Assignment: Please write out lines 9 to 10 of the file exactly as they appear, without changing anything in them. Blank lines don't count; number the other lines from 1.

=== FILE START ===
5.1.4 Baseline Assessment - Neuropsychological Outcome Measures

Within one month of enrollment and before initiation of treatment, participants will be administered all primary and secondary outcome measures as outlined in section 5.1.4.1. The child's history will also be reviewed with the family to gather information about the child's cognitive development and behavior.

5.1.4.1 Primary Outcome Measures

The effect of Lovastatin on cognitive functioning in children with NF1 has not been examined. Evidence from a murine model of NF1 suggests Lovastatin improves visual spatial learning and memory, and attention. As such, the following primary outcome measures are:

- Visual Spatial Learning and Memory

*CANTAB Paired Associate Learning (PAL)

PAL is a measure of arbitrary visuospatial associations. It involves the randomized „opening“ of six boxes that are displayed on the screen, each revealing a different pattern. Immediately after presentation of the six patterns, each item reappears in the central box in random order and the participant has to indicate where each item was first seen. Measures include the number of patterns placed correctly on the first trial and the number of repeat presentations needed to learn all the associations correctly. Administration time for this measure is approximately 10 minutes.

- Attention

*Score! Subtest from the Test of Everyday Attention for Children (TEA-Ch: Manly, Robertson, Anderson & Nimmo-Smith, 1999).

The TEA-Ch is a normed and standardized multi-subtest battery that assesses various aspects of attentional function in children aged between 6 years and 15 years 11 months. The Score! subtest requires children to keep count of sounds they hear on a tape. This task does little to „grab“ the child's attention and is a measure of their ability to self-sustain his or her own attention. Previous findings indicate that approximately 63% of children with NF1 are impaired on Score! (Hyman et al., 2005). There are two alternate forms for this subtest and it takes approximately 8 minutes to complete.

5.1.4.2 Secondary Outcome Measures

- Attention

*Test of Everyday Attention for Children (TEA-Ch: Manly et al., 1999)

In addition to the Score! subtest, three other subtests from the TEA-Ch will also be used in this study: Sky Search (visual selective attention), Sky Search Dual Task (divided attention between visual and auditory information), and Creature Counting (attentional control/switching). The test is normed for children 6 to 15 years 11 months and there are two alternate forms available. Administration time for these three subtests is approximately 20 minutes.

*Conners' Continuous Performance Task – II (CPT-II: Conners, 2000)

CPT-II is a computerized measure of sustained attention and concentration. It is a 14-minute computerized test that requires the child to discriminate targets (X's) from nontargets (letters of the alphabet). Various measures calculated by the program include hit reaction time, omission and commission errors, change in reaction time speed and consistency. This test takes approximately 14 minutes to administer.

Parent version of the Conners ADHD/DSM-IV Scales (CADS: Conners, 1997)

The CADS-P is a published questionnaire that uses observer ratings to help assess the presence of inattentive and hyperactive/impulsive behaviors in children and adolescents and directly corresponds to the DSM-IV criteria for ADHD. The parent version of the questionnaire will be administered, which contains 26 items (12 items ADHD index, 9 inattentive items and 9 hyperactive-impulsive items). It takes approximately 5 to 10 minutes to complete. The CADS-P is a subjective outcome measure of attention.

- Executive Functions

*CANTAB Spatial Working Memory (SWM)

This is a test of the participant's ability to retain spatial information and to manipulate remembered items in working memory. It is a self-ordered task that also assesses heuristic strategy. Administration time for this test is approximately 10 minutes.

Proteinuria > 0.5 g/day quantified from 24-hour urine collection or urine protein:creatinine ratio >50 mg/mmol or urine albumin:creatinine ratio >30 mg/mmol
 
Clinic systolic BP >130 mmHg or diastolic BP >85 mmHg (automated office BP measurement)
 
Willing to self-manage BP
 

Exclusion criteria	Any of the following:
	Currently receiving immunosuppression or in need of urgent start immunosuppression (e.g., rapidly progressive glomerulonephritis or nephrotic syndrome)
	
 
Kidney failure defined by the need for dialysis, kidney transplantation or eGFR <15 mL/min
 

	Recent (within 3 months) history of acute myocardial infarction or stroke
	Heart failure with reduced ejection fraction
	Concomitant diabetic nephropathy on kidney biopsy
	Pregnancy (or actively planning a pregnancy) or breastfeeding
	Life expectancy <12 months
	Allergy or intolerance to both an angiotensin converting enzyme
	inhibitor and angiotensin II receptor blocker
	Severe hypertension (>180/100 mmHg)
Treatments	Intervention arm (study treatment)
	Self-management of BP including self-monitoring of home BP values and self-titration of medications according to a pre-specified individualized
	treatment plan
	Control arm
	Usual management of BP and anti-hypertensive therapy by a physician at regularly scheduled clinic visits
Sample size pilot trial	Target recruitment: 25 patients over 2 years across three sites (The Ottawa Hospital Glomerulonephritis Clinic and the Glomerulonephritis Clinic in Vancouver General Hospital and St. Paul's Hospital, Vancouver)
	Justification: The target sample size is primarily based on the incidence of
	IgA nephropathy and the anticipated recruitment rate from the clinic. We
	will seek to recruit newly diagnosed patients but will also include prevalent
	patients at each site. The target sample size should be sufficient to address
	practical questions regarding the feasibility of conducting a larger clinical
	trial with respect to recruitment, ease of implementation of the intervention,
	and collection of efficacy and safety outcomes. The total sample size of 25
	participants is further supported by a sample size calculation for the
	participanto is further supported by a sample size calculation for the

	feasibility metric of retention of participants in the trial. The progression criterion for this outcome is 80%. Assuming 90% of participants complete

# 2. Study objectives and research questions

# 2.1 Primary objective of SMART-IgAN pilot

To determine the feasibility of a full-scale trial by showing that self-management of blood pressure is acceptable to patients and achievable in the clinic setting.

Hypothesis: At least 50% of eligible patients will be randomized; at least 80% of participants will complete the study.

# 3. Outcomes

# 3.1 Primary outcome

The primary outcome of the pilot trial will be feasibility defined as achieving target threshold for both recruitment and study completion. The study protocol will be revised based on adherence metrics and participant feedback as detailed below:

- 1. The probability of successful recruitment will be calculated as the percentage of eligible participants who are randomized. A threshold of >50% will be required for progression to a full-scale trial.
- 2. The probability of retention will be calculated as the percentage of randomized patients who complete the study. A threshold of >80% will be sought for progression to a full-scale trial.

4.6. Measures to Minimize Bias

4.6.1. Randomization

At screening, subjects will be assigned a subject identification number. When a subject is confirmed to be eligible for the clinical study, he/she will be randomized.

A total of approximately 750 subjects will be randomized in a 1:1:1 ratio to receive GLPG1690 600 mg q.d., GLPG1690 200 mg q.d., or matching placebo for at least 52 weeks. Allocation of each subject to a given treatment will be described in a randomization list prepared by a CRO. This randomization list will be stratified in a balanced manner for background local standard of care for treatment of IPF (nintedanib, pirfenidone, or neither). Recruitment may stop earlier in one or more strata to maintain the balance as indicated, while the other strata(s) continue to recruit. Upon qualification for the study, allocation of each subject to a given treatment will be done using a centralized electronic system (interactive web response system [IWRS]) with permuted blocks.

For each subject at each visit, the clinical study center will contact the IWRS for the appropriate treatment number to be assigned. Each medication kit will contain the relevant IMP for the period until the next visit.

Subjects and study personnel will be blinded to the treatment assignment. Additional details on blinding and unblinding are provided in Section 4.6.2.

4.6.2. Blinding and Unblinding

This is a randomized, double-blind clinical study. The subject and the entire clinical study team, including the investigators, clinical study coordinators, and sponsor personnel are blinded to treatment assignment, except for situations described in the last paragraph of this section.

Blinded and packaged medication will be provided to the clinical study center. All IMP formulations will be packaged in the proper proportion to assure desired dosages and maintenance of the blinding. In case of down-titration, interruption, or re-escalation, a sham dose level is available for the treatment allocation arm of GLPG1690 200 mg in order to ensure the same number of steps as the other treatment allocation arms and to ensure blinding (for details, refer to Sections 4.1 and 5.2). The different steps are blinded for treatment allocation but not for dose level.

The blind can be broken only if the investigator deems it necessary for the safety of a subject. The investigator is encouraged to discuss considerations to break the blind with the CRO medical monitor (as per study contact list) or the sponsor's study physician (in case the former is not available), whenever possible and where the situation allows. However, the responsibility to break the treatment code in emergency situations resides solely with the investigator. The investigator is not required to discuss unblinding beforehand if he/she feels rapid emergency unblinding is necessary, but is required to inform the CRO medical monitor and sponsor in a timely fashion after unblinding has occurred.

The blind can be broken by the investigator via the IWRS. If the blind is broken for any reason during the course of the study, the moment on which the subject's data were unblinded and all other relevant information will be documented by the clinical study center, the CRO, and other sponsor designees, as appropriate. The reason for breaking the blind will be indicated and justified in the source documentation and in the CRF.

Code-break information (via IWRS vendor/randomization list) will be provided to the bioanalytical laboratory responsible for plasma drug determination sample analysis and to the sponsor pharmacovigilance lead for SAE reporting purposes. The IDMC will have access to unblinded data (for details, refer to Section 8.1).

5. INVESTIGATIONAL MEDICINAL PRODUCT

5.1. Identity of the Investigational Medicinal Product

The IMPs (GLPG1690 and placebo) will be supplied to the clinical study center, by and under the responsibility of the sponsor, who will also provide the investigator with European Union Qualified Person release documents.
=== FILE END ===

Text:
*Score! Subtest from the Test of Everyday Attention for Children (TEA-Ch: Manly, Robertson, Anderson & Nimmo-Smith, 1999).

The TEA-Ch is a normed and standardized multi-subtest battery that assesses various aspects of attentional function in children aged between 6 years and 15 years 11 months. The Score! subtest requires children to keep count of sounds they hear on a tape. This task does little to „grab“ the child's attention and is a measure of their ability to self-sustain his or her own attention. Previous findings indicate that approximately 63% of children with NF1 are impaired on Score! (Hyman et al., 2005). There are two alternate forms for this subtest and it takes approximately 8 minutes to complete.